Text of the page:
About this SPIRIT
Bowmore Distillery, Islay
Bowmore Distillery has been situated on the rugged Hebridean Island of Islay since 1779 and is the second oldest distillery in Scotland today. The location of the distillery on this wind swept Isle has played an important part in determining the legendary smoky and rich character of the single malt whisky it produces.
Bowmore Single Malt is produced using water from the nearby Laggan River which echo's the flavours of the Islay peat that is also used in the fires of the malt-drying kiln. The distillery is one of the last to have maintained a tradition of malting its own Barley by hand turning with wooden malt shovels.
The character of the single malts is further developed in the famous seaside vaults, where the whiskies are kept for up to 40 years in Spanish and American casks.
The whisky region of Islay (pronounced eye-la) is arguably the most important 200 or so square miles in the whisky world. On the face of it Islay just another island of the Inner Hebrides. It lies in Argyll just to the west of Jura and around 25 miles north of the Irish coast, which can be seen on a clear day.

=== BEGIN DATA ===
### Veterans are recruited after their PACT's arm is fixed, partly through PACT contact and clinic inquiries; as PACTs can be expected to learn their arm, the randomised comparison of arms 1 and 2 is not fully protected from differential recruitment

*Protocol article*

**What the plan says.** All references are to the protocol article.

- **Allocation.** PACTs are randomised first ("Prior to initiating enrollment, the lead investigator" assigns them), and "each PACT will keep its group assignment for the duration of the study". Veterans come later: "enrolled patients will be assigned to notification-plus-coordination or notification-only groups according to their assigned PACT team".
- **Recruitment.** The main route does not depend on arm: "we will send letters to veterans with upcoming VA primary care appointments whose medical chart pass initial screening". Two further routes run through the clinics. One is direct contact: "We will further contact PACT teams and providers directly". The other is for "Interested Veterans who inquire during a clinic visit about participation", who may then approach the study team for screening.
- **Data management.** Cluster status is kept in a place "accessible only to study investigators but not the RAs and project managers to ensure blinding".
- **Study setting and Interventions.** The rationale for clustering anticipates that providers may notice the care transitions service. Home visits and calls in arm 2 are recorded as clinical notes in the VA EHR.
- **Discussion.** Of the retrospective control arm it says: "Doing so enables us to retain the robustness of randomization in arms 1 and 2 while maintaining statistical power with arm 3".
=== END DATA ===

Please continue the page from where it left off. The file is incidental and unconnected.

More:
The island's fame as far as whisky goes is due to the 8 distilleries currently in production and the vast tracts of peat that cover most of the island's surface. The whisky distilleries are: Ardbeg, Bowmore, Bruichladdich, Bunnahabhain, Caol Ila, Kilchoman (this is the newest distillery on the island which started producing spirit in 2005), Lagavulinand Laphroaig.
The 8 distilleries with whisky for sale can be divided up, depending on the amount of peat used. The `big 3' are Ardbeg, Lagavulin and Laphroaig who all produce powerful smoke laden whiskies. The new malt produced by Kilchoman is also very powerful indeed.
Occupying the middle ground are Bowmore and Caol Ila. The whiskies produced at Bruichladdich and Bunnahabhain are in peat terms at least, the lightest.
There were more distilleries in the past: Port Ellen closed in 1983 while the Lochindaal at Port Charlotte closed in1929. The buildings at Port Ellen are however still in use, it is here that malted barley for the island's distilleries is produced.